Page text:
sded gave a pretty complete answer to your question. Going on the Baja-ha-ha will mean that your first port of entry will be Cabo San Lucas. Even with the discount the ha-ha folks get at the marina there, you will find it expensive to stay. It might be worth staying over a night or two inorder to clear immigration (your first stop, if you're doing it yourself) and then the Port Captains Office (the stop after Immigration). You can pay your entry fee at the Port Captains Office by credit card, thus saving a trip back across town to the bank, but you must let them know in advance that you'd like to make payment by credit card before they begin processing your paperwork. The Port Captains office is open for 1/2 day on Saturdays, but they'll only handle clearing vessels out of the port, not entry.
You can also pay a fee to the local ships agent to do the paper work for you. If I recollect, people indicated the fee was around $100-$120 U.S., takes the agent a couple of hours to complete and allows you the freedom to relax after your last leg from Bahia
You can either get your temporary import permit
(TIP) on-line or in La Paz
. The office in La Paz
is located out near the ferry
terminal (on the southeast corner of the terminal building). Bring all your ships papers with you (copies of each speed the process) to get your TIP.
You do need Mexican liability insurance
. I'd recommend getting this before entering Mexico. As sded indicated, there is an enormous resource of information in the Baja-ha-ha paperwork you recieved, including where you can get insurance. There is also a great deal of useful information to be had at Down Wind Marine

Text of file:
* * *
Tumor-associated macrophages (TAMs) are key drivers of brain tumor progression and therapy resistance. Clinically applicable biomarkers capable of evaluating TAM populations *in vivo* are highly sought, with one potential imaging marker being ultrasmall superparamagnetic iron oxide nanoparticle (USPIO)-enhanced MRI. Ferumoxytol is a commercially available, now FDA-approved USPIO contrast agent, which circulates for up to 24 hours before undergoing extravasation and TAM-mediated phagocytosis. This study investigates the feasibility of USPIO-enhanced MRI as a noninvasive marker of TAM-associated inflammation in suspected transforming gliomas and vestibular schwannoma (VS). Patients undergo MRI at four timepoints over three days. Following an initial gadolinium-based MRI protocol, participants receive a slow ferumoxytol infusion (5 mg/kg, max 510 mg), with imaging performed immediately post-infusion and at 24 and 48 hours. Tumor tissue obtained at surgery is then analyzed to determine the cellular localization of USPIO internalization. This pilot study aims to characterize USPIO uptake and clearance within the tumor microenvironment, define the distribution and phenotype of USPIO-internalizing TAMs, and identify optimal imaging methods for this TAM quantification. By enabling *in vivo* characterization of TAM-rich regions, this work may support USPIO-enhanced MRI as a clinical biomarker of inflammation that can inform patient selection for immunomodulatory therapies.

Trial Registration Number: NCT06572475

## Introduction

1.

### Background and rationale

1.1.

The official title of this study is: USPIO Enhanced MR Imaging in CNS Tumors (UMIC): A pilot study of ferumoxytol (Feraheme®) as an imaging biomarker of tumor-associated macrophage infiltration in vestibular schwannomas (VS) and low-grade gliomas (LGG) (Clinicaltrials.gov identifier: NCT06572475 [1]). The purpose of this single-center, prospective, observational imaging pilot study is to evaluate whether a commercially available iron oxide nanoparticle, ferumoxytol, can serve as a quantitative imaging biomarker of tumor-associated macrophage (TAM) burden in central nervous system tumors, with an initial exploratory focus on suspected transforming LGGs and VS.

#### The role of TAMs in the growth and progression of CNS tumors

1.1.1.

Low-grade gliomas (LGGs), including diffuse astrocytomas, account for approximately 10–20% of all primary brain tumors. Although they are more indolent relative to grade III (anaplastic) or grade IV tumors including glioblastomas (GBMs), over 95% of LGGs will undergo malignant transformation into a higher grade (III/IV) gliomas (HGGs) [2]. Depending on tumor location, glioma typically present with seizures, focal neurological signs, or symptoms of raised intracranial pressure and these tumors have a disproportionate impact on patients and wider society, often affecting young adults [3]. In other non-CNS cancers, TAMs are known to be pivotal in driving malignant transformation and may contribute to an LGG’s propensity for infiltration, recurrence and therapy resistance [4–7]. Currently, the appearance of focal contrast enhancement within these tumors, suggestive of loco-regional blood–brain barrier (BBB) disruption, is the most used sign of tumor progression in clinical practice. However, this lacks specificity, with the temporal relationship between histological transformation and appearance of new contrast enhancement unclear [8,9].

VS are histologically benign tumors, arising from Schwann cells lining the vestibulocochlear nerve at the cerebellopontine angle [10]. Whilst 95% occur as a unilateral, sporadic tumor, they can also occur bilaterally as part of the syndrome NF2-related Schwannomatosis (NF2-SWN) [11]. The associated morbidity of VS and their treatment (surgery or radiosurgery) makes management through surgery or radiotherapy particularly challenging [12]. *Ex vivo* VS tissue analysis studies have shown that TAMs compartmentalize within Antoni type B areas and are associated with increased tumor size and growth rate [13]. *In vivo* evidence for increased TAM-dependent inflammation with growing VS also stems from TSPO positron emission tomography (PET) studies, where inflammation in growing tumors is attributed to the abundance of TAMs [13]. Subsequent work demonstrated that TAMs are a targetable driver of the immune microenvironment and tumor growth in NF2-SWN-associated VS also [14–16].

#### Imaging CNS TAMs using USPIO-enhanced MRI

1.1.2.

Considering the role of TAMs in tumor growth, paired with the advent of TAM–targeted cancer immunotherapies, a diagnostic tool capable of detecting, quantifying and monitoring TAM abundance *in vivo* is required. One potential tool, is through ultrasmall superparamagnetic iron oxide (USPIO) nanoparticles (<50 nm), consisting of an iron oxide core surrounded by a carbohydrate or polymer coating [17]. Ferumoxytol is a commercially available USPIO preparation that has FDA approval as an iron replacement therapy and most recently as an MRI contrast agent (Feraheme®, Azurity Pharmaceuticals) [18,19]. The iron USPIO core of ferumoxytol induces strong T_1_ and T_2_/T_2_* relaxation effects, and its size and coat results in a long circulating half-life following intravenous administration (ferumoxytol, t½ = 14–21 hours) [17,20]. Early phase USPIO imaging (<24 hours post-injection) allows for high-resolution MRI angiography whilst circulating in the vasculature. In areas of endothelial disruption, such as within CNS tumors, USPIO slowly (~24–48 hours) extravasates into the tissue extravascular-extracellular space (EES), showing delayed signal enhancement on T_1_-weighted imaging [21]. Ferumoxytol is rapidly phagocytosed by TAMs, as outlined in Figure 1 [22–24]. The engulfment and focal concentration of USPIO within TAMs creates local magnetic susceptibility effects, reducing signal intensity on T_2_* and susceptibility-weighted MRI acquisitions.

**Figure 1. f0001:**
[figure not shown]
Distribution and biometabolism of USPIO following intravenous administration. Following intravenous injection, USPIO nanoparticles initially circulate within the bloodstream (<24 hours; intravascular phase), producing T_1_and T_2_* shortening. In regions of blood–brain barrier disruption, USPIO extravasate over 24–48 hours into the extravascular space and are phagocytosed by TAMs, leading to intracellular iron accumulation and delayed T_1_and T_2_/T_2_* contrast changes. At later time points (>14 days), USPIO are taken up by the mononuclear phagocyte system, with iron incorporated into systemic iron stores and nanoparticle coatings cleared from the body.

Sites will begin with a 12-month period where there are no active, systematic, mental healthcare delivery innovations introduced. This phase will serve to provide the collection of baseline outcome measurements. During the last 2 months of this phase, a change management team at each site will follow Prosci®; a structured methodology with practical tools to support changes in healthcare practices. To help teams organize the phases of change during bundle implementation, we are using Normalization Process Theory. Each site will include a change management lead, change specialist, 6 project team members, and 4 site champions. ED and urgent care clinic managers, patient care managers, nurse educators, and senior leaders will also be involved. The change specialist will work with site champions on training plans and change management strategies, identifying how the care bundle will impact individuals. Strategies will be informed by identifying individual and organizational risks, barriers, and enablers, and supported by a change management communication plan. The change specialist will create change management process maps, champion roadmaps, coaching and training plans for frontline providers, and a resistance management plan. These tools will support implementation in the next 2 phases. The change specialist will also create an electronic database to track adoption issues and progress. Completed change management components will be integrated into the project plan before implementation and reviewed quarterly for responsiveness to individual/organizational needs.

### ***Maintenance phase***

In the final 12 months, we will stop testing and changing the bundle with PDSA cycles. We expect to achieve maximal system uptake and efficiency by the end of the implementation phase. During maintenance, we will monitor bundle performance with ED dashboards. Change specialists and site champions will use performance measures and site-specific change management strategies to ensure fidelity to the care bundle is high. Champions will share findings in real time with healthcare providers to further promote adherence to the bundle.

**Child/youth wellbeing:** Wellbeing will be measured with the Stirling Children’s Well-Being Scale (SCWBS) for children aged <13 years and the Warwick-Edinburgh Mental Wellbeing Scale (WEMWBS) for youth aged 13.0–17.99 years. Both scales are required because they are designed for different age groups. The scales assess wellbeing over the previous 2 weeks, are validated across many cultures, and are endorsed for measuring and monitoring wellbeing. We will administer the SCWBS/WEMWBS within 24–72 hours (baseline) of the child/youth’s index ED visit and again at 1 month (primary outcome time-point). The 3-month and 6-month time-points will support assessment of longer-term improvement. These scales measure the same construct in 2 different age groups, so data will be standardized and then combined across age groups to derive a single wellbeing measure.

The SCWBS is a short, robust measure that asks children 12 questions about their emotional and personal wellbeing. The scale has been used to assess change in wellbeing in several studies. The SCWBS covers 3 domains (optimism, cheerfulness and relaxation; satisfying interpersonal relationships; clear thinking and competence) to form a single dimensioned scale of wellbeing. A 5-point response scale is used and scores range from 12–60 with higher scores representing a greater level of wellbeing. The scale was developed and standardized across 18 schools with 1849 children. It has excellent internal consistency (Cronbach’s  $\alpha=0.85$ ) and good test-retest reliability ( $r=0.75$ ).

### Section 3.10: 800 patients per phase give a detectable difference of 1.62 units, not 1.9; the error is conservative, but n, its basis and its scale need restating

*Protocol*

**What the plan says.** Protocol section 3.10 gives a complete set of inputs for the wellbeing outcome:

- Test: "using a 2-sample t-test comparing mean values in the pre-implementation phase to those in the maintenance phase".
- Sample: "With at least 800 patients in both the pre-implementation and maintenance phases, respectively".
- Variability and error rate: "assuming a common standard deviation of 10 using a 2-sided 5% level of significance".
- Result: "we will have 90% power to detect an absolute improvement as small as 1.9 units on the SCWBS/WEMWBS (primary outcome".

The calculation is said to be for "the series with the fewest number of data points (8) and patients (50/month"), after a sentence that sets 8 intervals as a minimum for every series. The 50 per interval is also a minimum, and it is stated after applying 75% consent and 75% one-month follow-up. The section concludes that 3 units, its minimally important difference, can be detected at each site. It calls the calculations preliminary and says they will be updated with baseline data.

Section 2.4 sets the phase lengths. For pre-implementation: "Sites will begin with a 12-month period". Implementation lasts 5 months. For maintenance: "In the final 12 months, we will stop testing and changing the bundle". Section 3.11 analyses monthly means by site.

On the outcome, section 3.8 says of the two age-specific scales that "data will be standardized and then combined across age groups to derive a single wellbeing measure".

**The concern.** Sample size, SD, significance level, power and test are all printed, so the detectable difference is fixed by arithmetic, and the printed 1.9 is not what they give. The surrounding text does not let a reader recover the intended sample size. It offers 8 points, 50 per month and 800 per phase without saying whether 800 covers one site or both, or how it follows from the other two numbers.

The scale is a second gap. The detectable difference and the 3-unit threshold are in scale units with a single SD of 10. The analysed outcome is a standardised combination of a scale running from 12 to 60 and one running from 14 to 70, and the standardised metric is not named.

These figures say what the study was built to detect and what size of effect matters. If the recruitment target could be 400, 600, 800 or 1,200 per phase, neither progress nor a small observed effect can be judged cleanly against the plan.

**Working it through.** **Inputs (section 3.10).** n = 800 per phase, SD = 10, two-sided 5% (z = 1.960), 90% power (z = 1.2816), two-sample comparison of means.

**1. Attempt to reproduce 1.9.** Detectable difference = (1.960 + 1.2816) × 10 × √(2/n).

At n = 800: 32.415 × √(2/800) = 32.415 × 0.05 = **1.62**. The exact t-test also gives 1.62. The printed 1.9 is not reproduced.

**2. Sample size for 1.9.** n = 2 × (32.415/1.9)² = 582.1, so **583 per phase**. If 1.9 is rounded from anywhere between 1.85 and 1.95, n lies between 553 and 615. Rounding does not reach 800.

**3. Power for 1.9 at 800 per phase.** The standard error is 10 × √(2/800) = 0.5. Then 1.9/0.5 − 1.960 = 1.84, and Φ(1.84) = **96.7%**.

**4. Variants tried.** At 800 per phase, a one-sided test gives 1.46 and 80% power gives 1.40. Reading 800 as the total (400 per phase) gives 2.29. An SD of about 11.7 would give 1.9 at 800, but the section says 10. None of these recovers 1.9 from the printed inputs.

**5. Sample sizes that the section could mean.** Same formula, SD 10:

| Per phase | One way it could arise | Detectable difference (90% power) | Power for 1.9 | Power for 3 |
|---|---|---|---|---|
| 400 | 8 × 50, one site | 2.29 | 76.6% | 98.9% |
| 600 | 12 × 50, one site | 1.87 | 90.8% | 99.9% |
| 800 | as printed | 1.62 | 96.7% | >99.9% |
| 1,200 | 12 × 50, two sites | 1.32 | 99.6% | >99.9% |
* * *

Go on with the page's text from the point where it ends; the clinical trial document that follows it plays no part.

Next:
on Canon Street in San Diego. The also provide a Cruisers Guide to Mexico both at the store and on-line (http:\\Downwind Marine Inc
There has been a change in fishing license
requirements since John A has gone to Mexico. You no longer are required to get a license for the boat or dingy; everyone else on board is required to have a Mexican fishing license. It's probably easiest to get them when you're in San Diego at H&M Landing on Shelter Island (located on Scott Street). Otherwise, they can be purchased in Mexico, but like almost everything else, are more trouble (e.g., take more time and effort) to get.
One further consideration if you're planning to cruise
the islands in the Sea of Cortez
. Since many of these are now part of a National Park system, you'll be required to get a permit (either daily or yearly, depending on what your plans are) that allow you to visit these islands. These permits (along with fishing licenses, if you didn't already get them in San Diego) can be easily obtain at Marina de La Paz, in La Paz. The yearly passes are relatively inexpensive and help defray some of the expense of patrolling and maintaining these beautiful islands and anchorages
I know you'll have a blast on the sweet sixteen of the ha-ha and will meet some great fellow cruisers and sailors. Be sure to get to know the Grand Poobah and Dona Maria on Profligate. They have a great job being able to do this each year, but do put in a great deal of time and effort to make sure it's a success. Anything you can do to help by volunteering your time would be well worthwhile. Fair winds and have fun!